(@kenny-b2)
Trusted Member

Awesome, thanks for printing that test piece! Definitely useful to compare. Seems like I might be being overly picky on what my printer is putting out. I unfortunately never tried this stringing test on my MK2s before the MMU upgrade. I'm curious what it might have looked like but also too lazy to convert the printer back.

I'm going to tune a little more and maybe give Seth's multiplexer one more shot. I was having stringing in my prints but I've changed a lot of variables in the last week or two between rebuilding stuff, replacing parts and tweaking the retraction parameters. I'll give an actual print a go and see how it turns out.

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Posted : 11/02/2018 8:01 am
nils.t
(@nils-t)
Estimable Member

I'm quite sure it would have looked better on the MK2s (if it was well-tuned), and definitely on the MK3 with its geared extruder. It is more difficult to remove stringing entirely on a Bowden printer, because there is much more filament flex between extruder and nozzle. This depends a lot on the material, length of the bowden tubes and the current shape of the tubes (especially when Z is high). It's definitely not the best concept for a Prusa-style machine, much better for printers where the head stays in plane and the bed moves down. On an Ultimaker you can get away with 3.5mm and 25mm/sec, also because of 3mm diameter.
I wouldn't bother unless you have filament that is very consistent across many spools and colors. Even with the same filament, the ideal settings will change as soon as it sucks up a bit of water.
This is definitely in the range where you can significantly improve only by adjusting the temperature a bit (a.k.a. experience), which I think is a good compromise.

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Posted : 11/02/2018 12:24 pm
nils.t
(@nils-t)
Estimable Member

and z lift to 0.1 (from 0.6).
This is actually the crucial setting. Closer inspection of my print revealed that the Z lift creates tiny short filament stings, which fold back towards the space between the pyramids when the nozzle moves. Those stack up and form the stringing. It would be quite specific to this print.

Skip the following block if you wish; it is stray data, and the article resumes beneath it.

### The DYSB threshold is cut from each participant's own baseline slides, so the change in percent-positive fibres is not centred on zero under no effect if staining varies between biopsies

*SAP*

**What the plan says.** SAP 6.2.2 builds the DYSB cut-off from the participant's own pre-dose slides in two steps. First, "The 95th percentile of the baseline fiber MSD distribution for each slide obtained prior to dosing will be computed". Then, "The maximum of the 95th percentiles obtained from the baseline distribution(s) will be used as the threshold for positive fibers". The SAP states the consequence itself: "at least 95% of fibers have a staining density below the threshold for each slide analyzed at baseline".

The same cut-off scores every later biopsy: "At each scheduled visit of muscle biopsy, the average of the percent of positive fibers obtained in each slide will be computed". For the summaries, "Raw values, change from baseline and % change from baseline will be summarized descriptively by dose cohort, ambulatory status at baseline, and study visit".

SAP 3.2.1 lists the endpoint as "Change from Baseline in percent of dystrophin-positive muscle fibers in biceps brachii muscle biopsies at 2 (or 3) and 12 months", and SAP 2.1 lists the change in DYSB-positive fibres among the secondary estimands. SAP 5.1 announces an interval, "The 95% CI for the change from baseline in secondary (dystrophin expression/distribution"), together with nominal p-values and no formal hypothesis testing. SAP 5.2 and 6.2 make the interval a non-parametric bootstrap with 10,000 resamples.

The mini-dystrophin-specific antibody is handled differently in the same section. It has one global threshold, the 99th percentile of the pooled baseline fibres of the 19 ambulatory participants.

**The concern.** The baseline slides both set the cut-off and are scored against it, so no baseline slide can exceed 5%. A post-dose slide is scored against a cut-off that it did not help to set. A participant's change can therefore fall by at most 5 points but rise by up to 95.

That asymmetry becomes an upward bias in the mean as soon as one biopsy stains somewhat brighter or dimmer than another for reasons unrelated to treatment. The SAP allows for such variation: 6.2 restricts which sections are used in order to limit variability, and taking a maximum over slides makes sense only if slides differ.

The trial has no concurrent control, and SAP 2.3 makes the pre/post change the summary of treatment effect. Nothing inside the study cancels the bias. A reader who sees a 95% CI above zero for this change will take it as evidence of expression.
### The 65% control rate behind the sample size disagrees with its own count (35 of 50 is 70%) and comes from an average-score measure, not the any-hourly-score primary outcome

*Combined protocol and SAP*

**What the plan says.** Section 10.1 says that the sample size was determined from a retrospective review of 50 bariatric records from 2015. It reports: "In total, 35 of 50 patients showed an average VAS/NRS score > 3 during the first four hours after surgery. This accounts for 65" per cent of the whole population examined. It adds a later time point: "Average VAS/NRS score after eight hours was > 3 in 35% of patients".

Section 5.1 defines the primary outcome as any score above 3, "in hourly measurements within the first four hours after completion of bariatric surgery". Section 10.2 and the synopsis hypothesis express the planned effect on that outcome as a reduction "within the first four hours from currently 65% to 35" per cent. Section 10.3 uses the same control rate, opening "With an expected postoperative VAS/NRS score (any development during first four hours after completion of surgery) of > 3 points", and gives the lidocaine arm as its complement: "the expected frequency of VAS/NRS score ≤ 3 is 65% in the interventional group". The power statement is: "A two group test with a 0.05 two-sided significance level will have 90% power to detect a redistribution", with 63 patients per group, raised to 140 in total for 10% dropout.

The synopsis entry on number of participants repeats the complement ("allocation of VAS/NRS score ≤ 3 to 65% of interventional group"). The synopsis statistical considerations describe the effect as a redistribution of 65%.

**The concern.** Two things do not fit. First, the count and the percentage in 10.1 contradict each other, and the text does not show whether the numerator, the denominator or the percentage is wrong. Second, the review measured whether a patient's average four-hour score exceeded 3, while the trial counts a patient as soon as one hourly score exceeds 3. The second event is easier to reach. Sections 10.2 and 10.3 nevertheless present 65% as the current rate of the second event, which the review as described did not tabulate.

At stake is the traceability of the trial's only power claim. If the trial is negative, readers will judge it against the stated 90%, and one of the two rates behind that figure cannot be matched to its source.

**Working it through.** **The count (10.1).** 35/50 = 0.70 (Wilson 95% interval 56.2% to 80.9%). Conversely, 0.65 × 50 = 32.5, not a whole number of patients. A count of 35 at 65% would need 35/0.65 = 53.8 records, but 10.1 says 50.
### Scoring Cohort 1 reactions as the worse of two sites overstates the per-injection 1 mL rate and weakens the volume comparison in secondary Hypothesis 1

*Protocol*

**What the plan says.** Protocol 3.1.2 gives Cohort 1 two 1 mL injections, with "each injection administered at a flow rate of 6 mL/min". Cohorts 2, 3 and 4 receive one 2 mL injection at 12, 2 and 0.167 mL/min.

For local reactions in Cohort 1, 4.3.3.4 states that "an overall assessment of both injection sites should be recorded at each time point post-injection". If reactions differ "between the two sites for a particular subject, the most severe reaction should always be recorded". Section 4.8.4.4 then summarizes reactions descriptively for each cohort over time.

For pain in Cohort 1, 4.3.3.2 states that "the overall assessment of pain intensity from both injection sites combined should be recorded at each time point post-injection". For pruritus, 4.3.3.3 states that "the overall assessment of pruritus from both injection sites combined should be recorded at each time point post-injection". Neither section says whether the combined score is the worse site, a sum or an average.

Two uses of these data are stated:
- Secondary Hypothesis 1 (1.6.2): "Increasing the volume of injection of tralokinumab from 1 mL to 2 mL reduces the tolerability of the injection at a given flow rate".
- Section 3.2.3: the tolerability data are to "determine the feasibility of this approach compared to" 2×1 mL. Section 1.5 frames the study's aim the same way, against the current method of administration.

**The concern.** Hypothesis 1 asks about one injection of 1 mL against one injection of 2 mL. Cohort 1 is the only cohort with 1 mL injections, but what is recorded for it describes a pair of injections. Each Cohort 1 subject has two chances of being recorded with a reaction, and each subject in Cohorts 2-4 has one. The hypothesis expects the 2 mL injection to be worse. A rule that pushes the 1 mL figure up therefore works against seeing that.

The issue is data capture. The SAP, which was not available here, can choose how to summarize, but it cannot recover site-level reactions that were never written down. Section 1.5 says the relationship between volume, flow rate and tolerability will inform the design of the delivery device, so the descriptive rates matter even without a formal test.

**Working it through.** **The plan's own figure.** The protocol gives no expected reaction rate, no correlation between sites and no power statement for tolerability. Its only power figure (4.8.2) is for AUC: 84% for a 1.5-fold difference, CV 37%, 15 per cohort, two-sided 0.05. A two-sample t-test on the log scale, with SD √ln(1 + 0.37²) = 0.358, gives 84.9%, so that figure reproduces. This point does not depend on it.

Here's a test I did with the same settings, only Z lift reduced to 0.2mm (am I the only one who thinks PR copper is plain ugly???):

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Posted : 11/02/2018 12:57 pm
kenny.b2
(@kenny-b2)
Trusted Member

Yeah, that made quite a difference with the z lift! Looks pretty good! I still have to reduce my temps (at 195C for PLA right now) and reduce the retraction length but the z lift was a pretty heavy hitter. I'm sort of wondering if my hot end thermistor is accurate or if it has drifted. I think I'm going to try to get an external TC on there and see if it is close. Almost seems like the hotend is hotter than it is reporting but maybe I'm just being overly suspicious.

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Posted : 12/02/2018 7:48 am
nils.t
(@nils-t)
Estimable Member

It's kind of hard to measure and IR won't work. The fastest way is to swap it and run a cable directly to the board. However I don't think that's the case, but you should do PID tuning if you haven't already.

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Posted : 12/02/2018 9:10 am
elizabeth.f2
(@elizabeth-f2)
Active Member

Have any of you found resolution over the last few months? I just upgraded to MMU and am having the same types of problems.

Posted : 22/02/2018 4:05 am